Jess, thank you for including me!


        • Jess has the following:

          Of course, dahlink!


        • I’ll look. We visit Mercato Trionfale a few times a month, but it is something I have never seen before. Because they have a reliable source of limes, I know that there is a place with many Filipino/Asian products. Next weekend, I will be heading over. Thanks!


    • Jess has the following:

      I recall trying out a new Mexican restaurant near Milan once, because I needed a break from Italian food. Although it wasn’t Mexican food, it was a nice change from Italian cuisine.


  • Gabe Rossetti:

    After having been to Italy several times in the last 20 years, I have become annoyed by the constant stream of people trying to push a selfie stick into my path to get me to buy it. Or throwing those whirly objects into the air in an effort to get me to buy them. While I understand that everyone must make a living, I hope the authorities can do something about it


    • Jess has the following:

      Gabe, thanks for your comment! This one will be added to my future articles.


  • Lee Says:

    I spend three to more months each year in Italy, so I’m interested in ‘things’ once I slow down I enjoy every day in Italy.

    But, often I cannot find the answers to my questions.

    When Italians insist on walking two or more people across a narrow sidewalk, I need to know who has right of way.

    We have been told that baby carriages are the most important, and the handicapped second. But what happens when there is an incessant stream of casual walkers on the sidewalk?

    Thought there was an universal rule for stepping aside ……….


    • Lee, you have hit upon the one thing I find most irritating in Rome, and that is people’s inability to stay to the right. Why do 5 children march towards us, a senior couple, on the sidewalk? What is the point of a single person walking down the sidewalk? It makes it difficult to pass. Romans gather in the middle to converse and cause everyone to veer around them, as opposed to moving away, like we are taught in the U.S.


      • Lee Says:

        After 3 months living in Sorrento, I was able to observe the “sidewalk” policy.

        They closed the main street every night for the community to walk and mix, which is one of the best parts about living in the area.

        Perhaps in a larger city the sidewalk serves the same as a square or a piazza…………..i am thrilled they still ‘talk’ to each other but what i have come to realize there is NO peripheral vision in Italy and some of my contacts there may agree. They don’t even look at the sides or feel like someone is walking behind.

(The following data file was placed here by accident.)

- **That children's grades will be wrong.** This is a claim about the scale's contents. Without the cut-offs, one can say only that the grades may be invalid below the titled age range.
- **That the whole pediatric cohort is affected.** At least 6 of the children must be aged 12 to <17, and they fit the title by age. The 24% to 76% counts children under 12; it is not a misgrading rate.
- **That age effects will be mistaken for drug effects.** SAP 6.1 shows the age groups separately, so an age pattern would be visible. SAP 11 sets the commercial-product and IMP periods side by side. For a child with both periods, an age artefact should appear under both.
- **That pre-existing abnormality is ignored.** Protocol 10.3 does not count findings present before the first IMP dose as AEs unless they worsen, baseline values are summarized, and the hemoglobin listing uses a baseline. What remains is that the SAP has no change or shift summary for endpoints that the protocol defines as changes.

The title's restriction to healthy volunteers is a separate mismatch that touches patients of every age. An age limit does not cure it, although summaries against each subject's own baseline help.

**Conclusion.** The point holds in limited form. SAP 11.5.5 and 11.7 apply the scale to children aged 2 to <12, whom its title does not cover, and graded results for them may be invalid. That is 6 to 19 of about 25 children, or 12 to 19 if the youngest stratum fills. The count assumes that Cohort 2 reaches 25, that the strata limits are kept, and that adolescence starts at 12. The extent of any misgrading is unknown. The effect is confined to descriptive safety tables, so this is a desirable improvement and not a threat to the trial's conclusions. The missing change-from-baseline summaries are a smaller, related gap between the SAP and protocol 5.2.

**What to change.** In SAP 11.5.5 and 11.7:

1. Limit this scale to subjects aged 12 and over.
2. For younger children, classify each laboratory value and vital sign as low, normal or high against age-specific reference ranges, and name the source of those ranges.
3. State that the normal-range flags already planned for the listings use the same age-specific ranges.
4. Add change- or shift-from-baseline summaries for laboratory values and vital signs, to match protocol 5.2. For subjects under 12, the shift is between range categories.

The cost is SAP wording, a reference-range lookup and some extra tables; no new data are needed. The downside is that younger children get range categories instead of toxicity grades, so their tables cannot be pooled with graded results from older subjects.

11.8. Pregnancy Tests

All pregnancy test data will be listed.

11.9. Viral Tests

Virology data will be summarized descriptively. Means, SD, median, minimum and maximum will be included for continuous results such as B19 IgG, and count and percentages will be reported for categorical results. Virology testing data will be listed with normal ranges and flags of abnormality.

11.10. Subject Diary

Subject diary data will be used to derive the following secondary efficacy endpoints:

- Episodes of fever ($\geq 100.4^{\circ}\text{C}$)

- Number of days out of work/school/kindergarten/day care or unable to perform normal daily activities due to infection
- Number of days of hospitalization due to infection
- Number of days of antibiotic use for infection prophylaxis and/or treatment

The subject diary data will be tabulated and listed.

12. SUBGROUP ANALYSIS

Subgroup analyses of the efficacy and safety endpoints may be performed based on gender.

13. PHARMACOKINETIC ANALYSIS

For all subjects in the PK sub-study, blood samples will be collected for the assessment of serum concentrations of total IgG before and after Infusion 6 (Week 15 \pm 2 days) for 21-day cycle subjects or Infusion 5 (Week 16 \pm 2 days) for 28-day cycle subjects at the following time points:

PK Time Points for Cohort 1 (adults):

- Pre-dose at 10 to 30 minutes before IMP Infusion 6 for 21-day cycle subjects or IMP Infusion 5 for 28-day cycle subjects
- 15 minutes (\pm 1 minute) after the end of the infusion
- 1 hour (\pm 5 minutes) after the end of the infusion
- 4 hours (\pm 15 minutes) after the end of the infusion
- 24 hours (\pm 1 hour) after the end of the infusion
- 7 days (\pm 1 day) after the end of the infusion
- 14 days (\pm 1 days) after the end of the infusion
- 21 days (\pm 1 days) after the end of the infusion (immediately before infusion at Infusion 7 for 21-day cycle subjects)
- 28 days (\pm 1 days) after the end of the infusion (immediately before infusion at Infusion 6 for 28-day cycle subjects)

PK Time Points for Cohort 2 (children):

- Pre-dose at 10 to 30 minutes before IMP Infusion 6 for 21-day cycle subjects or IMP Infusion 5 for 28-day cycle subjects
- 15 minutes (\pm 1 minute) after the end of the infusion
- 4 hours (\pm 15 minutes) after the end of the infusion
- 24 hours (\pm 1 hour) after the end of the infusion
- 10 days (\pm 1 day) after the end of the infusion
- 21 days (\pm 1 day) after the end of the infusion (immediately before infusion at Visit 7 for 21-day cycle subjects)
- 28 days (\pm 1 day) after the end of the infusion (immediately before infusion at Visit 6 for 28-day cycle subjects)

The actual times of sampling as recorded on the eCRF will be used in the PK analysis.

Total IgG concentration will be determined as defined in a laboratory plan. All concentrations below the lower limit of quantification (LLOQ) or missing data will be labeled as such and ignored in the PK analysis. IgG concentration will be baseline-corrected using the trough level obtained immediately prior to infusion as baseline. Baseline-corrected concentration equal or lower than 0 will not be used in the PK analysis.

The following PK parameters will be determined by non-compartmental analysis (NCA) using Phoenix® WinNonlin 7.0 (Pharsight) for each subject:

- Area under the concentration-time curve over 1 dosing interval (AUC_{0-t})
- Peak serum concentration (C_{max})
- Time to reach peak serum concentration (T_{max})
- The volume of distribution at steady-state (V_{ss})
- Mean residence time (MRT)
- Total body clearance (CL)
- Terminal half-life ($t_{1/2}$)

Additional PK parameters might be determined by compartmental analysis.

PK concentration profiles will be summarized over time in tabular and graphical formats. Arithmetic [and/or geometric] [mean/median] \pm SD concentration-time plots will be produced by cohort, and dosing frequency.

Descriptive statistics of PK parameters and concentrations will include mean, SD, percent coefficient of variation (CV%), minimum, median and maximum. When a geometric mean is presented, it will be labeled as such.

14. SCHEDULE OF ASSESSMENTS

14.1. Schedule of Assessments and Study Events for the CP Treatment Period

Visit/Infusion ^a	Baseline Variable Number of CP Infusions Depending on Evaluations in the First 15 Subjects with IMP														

I did not find it in Lecce, Puglia. However, many streets are pedestrian-friendly.


      • Jess has the following:

        This is one of the most mysterious things about Italy. It was a long time before I realized that this is how Italians move on sidewalks. This is the usual practice, and it happens on both sidewalks and streets for cars. This “rule” seems to be applicable to all situations, except for the extremely rude and obnoxious children who refuse to move for anyone. Now, I believe there is no such thing. It would be a great pleasure to find out if any etiquette is taught in Italy about this, or if it’s just a matter of personal preference.


        • My friend, who was born in Palermo but raised in New York City, said that they were taught to both in Italy and in NY. Explains a lot. It is around 60% of the time that they veer left while walking, if any. It is worse in Rome than anywhere else.


          • Lee Says:

            Great explanation! I appreciate your explanation!

            This is only half the reason. It is not the same as here.

        • Lee Says:

          I will have to keep an eye out for “move left” in Rome in oct that may be the answer. i am doing it backwards


  • Fox Emerson – says:

    The biggest problem for me is actually zanzare (mosquitoes), which I thought this article would be about!

    All other topics seem to be covered mostly by the comments section. Sometimes, I have no peripheral vision when walking on sidewalks.

    Beauracracy is a different plane in Italy. Either you accept the fact that things will be done or not, or you get frustrated.

    Emails are not answered.

    To try out a simm for a month, I signed up for WIND mobile at EUR19. I was charged EUR100 per month for 6 months regardless of how many times I called or emailed.

    I ended up closing the bank account, and have given up trying to recover my money. WIND has not responded to me.

    Italo’s ticket machine didn’t give me a ticket so I was instructed to email them. Needless to mention, it has been several months since I received an actual ticket from italo. None of my emails have been answered.

    I once sent an email to Florence Comune regarding a problem and did not receive a reply.

    I love Italy as long as I don’t have to do any administrative work.


    • Jess has the following:

      Haha! Sorry for the bait-and switch on the zanzare. Thank you for your comment!